A new film and books about organizer and strategist Bayard Rustin bring attention to the crucial, hidden tradition of practical radicalism.
Large retailers and restaurants are increasingly assigning their employees, predominantly women and people of color, unpredictable schedules. Workers like Kimberly Mitchell are fighting back.
Kimberly Mitchell is a single mother who works as a senior make-up artist at Macy’s in Washington, D.C. For years, she and her colleagues worked with a human resources manager to set regular and reliable schedules, which meant Kimberly could effectively make ends meet and be counted on to drop off and pick up her daughter from school and activities.
That all changed when the department store instituted a computerized scheduling system and her hours dropped down to 28 a week, even while Macy’s hired new part-time staff. Without knowing when she’ll have the opportunity to acquire more hours to pay the bills, Kimberly will pick up schedules that interfere with important commitments.
“It’s not just helping with my daughter’s school work I’m missing,” Kimberly said. “I have had to miss teacher’s conferences, planned doctor’s appointments. There’s a lot of strain and stress on many families.”
Kimberly is one of many people across the country engaged with Jobs With Justice in leading campaigns that allow men and women to have greater certainty about their work schedules, so they can spend time with their families while earning enough to support them.
As Kimberly explained, “When we should be able to spend time with our families celebrating and preparing for the holidays, they overload us with hours, sometimes at the last minute, while they are cutting our hours everywhere else.”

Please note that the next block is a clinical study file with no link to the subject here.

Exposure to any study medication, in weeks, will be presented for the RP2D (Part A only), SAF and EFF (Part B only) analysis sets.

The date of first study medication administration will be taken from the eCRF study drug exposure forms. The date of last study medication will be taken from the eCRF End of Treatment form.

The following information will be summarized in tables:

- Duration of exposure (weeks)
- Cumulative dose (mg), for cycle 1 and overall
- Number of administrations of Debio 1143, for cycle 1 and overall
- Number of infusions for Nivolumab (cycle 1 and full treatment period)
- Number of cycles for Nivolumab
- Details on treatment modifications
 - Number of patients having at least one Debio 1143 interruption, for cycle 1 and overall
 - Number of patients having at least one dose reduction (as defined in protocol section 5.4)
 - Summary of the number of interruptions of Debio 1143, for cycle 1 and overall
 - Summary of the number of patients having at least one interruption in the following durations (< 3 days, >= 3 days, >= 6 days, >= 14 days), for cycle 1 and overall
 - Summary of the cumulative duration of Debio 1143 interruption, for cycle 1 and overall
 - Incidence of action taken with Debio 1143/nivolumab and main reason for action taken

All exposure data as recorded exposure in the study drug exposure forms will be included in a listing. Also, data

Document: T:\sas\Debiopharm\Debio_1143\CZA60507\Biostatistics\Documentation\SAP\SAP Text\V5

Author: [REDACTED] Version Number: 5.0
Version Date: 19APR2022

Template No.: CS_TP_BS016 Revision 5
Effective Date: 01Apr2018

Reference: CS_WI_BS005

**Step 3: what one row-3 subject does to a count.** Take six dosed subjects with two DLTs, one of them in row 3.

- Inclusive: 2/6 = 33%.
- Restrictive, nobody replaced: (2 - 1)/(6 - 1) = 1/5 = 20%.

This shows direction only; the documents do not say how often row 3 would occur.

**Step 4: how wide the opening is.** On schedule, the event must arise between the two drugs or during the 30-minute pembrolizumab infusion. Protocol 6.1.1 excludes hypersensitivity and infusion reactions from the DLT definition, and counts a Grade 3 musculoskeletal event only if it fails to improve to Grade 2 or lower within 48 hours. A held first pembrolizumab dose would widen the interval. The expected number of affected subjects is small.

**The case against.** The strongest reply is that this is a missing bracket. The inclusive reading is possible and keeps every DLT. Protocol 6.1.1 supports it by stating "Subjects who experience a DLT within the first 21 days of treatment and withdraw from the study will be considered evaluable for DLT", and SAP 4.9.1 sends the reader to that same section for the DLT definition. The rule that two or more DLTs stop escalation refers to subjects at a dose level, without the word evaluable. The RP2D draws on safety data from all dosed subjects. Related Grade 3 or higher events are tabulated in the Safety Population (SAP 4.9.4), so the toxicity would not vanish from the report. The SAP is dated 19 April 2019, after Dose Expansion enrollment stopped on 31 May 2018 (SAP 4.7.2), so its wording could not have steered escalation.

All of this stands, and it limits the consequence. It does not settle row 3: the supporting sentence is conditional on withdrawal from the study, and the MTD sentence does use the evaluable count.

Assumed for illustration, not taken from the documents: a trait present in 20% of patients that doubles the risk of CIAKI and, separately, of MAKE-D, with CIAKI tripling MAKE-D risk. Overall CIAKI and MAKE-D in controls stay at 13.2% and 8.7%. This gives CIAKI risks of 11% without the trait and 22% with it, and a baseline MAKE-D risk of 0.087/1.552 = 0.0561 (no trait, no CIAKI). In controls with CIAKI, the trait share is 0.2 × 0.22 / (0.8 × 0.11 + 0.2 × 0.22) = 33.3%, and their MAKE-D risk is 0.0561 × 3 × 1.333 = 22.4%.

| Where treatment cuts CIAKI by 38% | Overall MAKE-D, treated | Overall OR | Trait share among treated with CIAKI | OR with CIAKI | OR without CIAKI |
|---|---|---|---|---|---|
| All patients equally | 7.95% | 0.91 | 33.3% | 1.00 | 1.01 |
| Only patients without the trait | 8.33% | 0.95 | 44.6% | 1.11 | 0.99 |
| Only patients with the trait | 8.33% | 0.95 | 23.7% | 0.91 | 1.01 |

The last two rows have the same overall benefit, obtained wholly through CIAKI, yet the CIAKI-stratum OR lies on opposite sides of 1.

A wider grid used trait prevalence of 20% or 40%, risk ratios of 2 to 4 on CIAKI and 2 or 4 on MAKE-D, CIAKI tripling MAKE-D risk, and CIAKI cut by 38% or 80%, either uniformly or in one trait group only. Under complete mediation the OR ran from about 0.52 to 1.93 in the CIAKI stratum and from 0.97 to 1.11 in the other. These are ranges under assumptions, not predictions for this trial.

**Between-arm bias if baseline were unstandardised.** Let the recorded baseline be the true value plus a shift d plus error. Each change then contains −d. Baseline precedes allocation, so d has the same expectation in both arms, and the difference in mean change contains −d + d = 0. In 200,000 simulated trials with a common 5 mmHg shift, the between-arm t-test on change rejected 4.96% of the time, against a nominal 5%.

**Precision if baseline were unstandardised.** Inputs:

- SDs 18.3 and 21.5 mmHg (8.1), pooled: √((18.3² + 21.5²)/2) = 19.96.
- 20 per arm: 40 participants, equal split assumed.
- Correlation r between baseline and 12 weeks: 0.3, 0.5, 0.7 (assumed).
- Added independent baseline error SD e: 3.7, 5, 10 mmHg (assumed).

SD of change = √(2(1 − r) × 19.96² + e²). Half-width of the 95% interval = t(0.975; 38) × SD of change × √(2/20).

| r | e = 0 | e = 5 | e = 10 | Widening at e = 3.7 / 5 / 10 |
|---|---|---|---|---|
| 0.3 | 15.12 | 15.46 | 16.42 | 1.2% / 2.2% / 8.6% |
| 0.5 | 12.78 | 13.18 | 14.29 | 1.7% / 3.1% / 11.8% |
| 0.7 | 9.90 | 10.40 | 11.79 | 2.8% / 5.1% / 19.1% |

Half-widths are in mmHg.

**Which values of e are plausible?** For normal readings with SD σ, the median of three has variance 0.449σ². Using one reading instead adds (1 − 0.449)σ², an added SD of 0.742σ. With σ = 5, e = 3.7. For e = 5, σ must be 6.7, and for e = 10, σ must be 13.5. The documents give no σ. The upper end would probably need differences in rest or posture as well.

Large retailers and restaurants are increasingly assigning the people who work for them, predominantly women and people of color, erratic, last minute or otherwise unpredictable schedules. By issuing reports, organizing communities, amplifying brave spokespeople like Kimberly, and initiating solutions, Jobs with Justice strives to ensure working people can earn stable schedules and secure enough hours to lead a good life.
[pullquote]San Francisco Jobs With Justice led the way in the first set of meaningful standards on scheduling.[/pullquote]
In 2014 San Francisco Jobs With Justice led the way to usher in the first set of comprehensive and meaningful standards that would address this issue. The measure requires companies to give workers their schedules at least two weeks in advance. Then if employers make changes with less than 24 hours notice, they would have to provide an extra two-to-four hours of pay. The law also says that extra hours, when available, have to be offered first to current part-timers.
In addition, if a company is sold, employees with at least six months experience would be guaranteed work for at least 90 days. The new law applies to retailers with at least 20 employees and 20 or more locations worldwide. An estimated 40,000 workers will benefit from it.
Originally published by Jobs With Justice.